"The nuclear reactors at Fukushima Daiichi were badly damaged, have experienced a series of failures and pose serious hazard in the vicinity of the plant and a potential health hazard to a broader region," Under Secretary of State for Management Patrick Kennedy told reporters.
Noting that the US continuously supports the Japanese effort to respond to this nuclear emergency, Kennedy said the US is making available all available expertise, assets, equipments and technology at its disposal.
"Despite the best efforts of the responders, the situation remains very serious," Kennedy said and referred to the US recommendations to its citizens of evacuation within 50 miles radius of the damaged nuclear power plants. The continued release of radioactive material can't be rule out, he said.
Earlier, Chairman of the Nuclear Regulatory Commission (NRC) Gregory Jaczko told lawmakers at Congressional hearings that the situation of the Japanese nuclear plants was serious as the radiation level was high.
"We believe that radiation levels are extremely high, which could possibly impact the ability to take corrective measures," he said.
Fukushima Daiichi's unit 4 reactor appeared to have suffered a hydrogen explosion and that there "is no water in the spent-fuel pool, he said before the House Energy and Commerce Committee.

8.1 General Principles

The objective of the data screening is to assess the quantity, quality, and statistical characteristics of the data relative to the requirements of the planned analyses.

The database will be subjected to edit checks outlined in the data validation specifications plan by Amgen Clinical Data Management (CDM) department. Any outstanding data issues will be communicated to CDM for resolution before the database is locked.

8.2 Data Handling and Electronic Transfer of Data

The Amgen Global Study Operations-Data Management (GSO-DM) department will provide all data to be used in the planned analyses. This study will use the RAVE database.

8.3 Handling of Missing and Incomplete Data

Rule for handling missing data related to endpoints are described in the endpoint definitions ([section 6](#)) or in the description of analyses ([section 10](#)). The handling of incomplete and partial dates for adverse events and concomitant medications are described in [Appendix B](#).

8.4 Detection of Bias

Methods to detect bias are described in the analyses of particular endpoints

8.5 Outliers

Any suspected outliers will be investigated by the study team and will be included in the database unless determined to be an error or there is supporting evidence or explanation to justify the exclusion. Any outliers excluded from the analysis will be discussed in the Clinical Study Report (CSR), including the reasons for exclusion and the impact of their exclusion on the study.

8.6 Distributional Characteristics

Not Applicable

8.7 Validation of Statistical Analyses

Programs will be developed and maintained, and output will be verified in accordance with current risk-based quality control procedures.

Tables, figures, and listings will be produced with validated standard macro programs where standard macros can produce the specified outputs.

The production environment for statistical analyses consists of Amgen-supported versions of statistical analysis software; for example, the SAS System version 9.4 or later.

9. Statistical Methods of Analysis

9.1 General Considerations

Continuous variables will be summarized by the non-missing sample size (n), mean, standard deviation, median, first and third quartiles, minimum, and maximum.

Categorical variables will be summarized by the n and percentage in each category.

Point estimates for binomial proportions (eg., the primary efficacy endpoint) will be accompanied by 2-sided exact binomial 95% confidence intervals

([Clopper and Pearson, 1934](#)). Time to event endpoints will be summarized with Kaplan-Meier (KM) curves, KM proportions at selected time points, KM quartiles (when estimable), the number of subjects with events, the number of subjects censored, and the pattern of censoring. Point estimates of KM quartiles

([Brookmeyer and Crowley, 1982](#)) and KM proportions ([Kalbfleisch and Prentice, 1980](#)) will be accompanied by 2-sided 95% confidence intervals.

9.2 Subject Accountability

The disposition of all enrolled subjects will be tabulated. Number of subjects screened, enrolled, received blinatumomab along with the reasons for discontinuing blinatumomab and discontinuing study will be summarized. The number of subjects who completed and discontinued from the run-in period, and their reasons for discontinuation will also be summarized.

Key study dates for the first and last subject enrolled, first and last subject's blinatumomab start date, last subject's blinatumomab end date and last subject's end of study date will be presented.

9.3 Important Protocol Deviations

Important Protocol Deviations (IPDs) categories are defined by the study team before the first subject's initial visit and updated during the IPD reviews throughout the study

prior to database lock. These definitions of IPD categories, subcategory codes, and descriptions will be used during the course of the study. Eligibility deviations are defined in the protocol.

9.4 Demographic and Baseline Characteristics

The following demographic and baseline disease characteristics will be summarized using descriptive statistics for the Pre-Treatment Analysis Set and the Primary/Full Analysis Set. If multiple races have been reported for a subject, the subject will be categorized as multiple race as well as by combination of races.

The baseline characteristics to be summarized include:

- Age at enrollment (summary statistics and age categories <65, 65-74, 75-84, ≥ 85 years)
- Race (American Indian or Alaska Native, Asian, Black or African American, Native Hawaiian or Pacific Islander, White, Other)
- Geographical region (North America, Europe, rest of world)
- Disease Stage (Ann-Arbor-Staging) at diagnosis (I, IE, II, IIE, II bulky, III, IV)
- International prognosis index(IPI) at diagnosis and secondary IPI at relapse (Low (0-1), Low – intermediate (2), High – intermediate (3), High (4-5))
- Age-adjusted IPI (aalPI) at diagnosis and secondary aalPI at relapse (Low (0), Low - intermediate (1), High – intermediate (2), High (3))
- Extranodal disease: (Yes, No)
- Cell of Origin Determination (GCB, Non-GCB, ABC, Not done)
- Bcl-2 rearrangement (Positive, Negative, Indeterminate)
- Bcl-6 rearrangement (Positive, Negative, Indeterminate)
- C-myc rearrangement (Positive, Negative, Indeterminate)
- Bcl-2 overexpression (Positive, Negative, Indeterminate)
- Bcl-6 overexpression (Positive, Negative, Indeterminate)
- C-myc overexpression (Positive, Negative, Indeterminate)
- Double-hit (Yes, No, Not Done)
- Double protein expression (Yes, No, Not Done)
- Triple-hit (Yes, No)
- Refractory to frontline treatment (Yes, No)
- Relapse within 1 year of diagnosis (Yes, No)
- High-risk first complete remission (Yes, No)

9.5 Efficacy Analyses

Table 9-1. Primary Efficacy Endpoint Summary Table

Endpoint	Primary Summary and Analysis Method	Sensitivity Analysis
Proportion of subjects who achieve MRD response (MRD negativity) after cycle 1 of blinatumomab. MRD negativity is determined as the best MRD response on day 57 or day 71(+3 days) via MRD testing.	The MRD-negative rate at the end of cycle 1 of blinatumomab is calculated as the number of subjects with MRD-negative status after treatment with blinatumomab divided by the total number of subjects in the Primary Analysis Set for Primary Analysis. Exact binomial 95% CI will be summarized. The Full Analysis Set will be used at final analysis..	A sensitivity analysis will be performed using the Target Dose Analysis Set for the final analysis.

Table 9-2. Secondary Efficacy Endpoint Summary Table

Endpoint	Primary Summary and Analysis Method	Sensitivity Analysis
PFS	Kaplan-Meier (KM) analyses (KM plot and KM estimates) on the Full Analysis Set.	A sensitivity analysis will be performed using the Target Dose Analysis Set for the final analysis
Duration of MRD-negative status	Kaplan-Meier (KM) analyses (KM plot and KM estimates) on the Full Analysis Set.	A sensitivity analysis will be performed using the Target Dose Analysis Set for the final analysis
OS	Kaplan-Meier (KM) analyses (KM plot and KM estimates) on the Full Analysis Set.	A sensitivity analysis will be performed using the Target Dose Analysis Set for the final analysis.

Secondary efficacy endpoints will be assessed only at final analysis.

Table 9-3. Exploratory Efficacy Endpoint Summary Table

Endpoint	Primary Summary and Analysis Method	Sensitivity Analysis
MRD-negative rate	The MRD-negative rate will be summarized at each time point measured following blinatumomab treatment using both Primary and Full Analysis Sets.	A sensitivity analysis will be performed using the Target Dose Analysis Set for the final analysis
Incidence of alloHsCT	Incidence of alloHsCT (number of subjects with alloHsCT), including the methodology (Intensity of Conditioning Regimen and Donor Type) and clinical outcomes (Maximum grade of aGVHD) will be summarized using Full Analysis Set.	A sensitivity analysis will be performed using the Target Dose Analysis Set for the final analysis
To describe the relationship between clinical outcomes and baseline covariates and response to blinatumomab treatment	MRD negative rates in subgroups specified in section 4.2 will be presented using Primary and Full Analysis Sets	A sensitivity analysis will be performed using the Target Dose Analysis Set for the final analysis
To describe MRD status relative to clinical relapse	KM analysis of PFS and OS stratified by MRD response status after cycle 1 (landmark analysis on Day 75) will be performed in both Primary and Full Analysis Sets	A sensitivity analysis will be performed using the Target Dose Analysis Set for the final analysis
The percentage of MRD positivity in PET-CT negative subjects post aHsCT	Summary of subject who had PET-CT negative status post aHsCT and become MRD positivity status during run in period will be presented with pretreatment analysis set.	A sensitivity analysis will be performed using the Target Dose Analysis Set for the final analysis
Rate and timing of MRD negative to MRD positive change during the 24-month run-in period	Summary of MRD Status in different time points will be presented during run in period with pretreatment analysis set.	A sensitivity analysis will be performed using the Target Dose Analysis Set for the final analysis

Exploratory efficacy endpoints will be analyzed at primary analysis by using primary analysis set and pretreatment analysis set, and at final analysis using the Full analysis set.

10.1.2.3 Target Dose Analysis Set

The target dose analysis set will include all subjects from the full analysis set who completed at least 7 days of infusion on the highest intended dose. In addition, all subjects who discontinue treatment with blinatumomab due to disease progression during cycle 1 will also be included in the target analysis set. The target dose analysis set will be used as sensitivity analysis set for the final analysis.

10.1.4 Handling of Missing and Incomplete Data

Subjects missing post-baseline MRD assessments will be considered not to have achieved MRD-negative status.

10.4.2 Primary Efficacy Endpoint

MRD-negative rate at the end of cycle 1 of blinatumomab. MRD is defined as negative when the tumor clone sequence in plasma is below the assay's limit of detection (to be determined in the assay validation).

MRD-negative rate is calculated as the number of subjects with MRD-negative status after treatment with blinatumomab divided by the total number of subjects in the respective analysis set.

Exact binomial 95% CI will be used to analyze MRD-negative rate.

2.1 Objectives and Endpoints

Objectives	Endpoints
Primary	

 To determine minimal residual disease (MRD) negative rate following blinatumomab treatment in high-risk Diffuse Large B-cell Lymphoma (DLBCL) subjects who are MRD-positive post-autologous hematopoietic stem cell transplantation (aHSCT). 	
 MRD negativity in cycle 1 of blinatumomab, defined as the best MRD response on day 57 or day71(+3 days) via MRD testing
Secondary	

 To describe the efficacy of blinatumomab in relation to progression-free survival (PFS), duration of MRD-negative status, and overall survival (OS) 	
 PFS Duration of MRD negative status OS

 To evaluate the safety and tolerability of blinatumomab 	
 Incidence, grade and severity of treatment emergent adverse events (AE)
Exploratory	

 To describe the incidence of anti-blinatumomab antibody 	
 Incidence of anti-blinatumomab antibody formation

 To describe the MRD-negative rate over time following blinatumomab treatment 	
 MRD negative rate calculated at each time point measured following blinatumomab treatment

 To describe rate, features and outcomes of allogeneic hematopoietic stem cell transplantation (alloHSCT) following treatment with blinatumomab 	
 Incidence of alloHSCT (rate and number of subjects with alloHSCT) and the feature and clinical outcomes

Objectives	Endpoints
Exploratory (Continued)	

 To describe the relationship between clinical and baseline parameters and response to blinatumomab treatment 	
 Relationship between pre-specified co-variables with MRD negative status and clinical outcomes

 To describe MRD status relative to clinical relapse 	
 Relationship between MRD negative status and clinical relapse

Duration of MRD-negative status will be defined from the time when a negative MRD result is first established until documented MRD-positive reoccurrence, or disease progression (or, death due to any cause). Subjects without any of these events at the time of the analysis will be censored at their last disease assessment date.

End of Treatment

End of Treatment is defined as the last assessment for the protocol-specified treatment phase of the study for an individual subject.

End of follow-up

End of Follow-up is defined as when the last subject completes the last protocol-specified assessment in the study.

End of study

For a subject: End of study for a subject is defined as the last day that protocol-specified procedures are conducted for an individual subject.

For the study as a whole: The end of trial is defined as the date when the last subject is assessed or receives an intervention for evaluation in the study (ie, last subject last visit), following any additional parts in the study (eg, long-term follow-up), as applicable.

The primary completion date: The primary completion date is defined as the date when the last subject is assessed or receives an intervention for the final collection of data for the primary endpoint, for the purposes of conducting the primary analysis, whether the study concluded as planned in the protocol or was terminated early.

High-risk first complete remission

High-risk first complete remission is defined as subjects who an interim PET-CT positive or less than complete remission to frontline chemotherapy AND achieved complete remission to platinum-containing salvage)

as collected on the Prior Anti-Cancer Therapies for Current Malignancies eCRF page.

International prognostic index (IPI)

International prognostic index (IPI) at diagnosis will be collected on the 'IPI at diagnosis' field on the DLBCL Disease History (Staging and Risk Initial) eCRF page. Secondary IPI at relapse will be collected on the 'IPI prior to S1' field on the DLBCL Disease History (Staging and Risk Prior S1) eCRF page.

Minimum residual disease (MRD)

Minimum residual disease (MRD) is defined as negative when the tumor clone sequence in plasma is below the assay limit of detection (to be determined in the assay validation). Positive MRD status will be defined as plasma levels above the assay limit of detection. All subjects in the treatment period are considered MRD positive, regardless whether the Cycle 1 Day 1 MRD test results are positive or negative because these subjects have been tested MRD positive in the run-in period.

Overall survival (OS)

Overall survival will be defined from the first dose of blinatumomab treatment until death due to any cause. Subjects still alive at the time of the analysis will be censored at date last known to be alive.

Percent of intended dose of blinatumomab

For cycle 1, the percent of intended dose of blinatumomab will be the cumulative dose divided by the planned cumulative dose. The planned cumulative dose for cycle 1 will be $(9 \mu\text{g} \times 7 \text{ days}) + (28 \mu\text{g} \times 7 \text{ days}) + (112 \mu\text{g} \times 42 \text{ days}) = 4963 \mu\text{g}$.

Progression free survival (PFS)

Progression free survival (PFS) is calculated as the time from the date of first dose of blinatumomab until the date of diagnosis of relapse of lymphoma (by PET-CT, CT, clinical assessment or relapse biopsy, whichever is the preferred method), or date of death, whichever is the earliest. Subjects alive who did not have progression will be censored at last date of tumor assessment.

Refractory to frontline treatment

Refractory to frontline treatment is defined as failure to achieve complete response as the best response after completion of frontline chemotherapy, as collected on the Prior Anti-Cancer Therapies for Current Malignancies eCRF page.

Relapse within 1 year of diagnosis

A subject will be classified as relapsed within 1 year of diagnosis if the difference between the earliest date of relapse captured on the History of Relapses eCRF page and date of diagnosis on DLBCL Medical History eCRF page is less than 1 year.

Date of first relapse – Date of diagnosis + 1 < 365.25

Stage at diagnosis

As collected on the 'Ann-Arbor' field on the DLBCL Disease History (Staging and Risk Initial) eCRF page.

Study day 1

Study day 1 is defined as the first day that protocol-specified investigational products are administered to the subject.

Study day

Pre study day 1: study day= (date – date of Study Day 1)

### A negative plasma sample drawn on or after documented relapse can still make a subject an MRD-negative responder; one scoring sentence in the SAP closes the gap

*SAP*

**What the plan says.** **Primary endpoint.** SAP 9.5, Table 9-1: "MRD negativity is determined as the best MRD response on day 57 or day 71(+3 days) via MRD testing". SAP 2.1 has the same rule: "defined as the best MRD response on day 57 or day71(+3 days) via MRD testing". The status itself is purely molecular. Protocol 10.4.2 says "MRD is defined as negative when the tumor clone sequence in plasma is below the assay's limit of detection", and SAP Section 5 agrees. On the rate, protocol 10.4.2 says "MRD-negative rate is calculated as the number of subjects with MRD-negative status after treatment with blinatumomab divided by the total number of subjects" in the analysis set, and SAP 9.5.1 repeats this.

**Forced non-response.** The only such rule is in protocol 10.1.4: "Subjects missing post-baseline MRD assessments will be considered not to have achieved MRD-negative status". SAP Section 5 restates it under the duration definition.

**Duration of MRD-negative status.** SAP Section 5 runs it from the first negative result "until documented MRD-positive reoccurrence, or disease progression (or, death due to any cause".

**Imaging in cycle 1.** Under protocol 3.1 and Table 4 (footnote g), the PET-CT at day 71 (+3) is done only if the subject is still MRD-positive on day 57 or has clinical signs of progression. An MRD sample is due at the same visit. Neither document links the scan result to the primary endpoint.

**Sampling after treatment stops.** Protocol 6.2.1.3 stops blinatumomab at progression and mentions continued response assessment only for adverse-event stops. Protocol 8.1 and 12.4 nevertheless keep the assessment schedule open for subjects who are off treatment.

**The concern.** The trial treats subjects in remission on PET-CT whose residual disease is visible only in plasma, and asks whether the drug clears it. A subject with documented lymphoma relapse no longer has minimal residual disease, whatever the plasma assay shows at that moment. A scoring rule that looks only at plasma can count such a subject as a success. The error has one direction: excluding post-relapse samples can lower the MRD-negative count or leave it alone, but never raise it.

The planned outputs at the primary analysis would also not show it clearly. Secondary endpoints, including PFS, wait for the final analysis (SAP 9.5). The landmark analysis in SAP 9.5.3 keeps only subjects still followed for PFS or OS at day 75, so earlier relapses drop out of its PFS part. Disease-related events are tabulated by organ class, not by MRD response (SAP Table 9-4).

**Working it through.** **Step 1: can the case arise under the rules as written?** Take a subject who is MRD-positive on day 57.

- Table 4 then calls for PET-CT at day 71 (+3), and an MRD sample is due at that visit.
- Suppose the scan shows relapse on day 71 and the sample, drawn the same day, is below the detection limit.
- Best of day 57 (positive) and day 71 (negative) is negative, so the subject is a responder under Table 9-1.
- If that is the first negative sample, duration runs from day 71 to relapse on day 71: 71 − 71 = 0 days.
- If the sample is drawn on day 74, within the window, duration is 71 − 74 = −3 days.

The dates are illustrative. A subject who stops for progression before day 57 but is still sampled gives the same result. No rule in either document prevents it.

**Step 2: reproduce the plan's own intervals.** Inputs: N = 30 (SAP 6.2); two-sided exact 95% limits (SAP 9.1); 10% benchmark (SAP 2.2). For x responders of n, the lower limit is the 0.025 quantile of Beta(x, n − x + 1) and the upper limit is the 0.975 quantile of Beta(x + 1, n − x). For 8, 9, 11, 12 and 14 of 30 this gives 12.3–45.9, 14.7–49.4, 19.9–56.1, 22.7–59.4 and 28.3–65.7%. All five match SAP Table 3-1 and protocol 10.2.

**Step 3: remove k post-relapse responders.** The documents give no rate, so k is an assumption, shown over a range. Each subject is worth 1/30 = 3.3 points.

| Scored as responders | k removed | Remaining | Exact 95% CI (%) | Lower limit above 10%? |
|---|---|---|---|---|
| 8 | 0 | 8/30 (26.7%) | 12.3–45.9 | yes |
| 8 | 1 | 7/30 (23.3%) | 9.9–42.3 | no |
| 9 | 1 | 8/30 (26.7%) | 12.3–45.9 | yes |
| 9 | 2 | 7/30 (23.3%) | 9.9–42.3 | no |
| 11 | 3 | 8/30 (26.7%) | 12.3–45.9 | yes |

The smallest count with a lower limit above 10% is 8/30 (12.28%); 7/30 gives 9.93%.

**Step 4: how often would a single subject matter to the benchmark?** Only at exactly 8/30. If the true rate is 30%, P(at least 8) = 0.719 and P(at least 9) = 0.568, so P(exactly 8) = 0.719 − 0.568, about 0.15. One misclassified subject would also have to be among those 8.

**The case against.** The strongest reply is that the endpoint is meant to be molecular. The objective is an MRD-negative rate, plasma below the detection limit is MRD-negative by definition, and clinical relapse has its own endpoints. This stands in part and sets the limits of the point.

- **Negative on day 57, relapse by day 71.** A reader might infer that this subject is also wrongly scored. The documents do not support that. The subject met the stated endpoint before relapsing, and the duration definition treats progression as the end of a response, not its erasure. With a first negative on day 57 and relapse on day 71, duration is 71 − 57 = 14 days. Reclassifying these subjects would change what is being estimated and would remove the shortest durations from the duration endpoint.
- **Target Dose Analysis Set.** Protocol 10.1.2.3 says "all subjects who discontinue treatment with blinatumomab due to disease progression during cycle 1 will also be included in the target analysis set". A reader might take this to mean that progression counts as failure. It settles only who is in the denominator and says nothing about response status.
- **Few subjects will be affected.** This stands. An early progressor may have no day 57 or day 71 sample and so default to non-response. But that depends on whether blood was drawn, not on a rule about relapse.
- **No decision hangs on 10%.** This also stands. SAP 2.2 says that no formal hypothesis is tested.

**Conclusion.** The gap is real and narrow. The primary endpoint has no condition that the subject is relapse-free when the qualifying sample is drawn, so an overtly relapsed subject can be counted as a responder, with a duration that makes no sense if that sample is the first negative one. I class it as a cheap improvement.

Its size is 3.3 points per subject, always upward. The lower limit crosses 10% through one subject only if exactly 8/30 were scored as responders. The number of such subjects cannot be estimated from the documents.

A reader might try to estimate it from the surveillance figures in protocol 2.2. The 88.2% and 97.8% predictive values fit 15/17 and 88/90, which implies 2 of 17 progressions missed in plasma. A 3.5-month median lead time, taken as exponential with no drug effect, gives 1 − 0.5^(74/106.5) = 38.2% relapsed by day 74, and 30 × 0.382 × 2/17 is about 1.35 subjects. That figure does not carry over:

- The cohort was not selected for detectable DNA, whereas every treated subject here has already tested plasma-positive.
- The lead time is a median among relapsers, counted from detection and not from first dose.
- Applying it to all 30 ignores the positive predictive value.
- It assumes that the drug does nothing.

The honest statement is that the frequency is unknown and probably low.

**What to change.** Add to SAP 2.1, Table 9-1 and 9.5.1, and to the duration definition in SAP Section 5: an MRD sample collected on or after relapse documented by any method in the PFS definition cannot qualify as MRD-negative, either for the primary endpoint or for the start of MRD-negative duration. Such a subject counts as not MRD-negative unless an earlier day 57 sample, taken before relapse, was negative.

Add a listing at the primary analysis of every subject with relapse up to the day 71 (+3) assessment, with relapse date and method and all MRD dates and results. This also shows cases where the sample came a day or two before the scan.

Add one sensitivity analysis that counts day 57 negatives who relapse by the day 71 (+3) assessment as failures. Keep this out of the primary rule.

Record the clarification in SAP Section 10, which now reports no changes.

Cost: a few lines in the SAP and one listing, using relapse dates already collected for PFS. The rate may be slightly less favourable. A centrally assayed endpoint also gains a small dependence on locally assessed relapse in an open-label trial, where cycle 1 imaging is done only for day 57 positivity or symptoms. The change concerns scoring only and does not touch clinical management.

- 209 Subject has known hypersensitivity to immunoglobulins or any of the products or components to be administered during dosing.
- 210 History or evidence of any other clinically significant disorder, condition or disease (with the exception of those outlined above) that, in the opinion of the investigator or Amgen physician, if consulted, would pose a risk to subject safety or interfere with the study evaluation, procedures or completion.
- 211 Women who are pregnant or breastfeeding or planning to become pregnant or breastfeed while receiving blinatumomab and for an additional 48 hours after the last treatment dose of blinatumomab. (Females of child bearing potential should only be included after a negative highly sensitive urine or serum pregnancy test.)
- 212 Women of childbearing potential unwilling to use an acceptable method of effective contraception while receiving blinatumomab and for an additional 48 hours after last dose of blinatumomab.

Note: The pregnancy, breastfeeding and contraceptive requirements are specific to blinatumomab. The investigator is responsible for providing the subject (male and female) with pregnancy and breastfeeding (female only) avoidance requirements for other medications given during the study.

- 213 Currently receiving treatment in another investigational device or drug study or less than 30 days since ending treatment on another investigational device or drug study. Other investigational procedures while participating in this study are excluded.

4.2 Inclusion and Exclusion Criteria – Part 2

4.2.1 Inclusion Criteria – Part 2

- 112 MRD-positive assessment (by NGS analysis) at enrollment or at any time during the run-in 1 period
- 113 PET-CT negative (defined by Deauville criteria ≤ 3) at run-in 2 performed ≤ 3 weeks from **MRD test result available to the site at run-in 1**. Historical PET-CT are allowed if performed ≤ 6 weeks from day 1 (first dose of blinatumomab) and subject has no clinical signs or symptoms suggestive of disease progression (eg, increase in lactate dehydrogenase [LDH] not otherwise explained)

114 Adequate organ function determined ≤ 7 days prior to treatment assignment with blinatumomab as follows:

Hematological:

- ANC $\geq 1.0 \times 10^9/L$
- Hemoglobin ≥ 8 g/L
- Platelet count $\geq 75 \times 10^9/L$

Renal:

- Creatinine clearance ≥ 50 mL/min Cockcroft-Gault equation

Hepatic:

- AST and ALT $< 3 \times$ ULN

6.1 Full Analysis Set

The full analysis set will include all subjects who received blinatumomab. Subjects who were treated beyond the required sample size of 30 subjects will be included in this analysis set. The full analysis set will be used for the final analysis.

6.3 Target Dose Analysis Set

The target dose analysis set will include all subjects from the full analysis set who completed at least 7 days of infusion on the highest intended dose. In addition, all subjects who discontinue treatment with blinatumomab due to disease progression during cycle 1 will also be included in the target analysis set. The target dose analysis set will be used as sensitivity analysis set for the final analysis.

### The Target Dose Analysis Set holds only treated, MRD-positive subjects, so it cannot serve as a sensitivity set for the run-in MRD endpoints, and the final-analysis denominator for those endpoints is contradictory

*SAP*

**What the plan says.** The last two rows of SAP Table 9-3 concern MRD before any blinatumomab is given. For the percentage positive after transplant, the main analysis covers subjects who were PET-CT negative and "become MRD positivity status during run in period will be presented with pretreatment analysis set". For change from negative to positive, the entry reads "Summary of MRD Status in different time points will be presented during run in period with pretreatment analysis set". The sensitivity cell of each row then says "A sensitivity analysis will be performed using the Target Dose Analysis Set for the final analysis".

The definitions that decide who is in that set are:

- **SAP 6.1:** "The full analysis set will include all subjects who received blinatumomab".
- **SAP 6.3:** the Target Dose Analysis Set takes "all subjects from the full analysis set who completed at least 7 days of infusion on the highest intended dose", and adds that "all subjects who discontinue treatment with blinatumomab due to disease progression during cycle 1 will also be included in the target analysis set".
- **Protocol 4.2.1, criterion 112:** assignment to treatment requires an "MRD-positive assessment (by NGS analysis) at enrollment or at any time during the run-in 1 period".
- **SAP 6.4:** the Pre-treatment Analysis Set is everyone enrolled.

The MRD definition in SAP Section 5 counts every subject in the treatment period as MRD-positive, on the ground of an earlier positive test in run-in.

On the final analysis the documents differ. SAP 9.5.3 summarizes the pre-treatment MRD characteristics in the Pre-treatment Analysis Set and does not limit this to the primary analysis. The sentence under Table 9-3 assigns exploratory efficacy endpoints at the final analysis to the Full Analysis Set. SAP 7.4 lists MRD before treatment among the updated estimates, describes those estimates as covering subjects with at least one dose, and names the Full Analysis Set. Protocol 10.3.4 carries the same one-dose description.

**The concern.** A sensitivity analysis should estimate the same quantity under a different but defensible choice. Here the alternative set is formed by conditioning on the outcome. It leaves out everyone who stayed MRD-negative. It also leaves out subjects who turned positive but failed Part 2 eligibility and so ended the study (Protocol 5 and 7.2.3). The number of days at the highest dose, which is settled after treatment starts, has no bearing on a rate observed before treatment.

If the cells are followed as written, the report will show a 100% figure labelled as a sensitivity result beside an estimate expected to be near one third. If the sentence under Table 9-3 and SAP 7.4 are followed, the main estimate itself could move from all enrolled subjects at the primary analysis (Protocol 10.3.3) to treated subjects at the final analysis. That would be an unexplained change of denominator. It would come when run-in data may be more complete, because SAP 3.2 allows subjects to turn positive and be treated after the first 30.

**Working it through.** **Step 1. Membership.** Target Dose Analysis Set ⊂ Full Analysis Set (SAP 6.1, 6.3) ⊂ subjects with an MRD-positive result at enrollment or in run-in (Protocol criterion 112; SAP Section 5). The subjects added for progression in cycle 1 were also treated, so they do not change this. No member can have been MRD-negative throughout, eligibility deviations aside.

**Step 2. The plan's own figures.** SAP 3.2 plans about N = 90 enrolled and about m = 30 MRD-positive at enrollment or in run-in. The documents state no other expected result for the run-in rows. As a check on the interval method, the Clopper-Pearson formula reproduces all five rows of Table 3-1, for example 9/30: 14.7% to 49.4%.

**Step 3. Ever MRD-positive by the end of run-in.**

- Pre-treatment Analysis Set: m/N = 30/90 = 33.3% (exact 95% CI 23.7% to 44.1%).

Jaczko said the high radiation levels might make it impossible to continue what he called the "backup backup" cooling functions that have so far helped check the fuel melting inside the reactors.
"Those efforts consist of using fire hoses to dump water on overheated fuel and then letting the radioactive steam vent into the atmosphere," he said.
Deputy Secretary of Energy Dan Poneman said the United States is watching the situation of these plants continuously.
"We are in consultation, comparing notes. IAEA is sending regular reports," he said.
In a late night travel alert, the Department of State warned its citizens of the deteriorating situation at the Fukushima Daiichi Nuclear Power Plant.
The United States Nuclear Regulatory Commission (NRC) recommends that US citizens who live within 50 miles of the Fukushima Daiichi Nuclear Power Plant evacuate the area or take shelter indoors if safe evacuation is not practical.
"The State Department strongly urges US citizens to defer travel to Japan at this time and those in Japan should consider departing," the travel alert said.
It also authorized the voluntary departure for family members and dependents of US government officials who wish to leave Northeast Japan.
Pentagon spokesman Col Dave Lapan said the US forces will remain in Japan and the US has full capability to fulfill its alliance commitments to defend Japan and maintain peace and security in the region.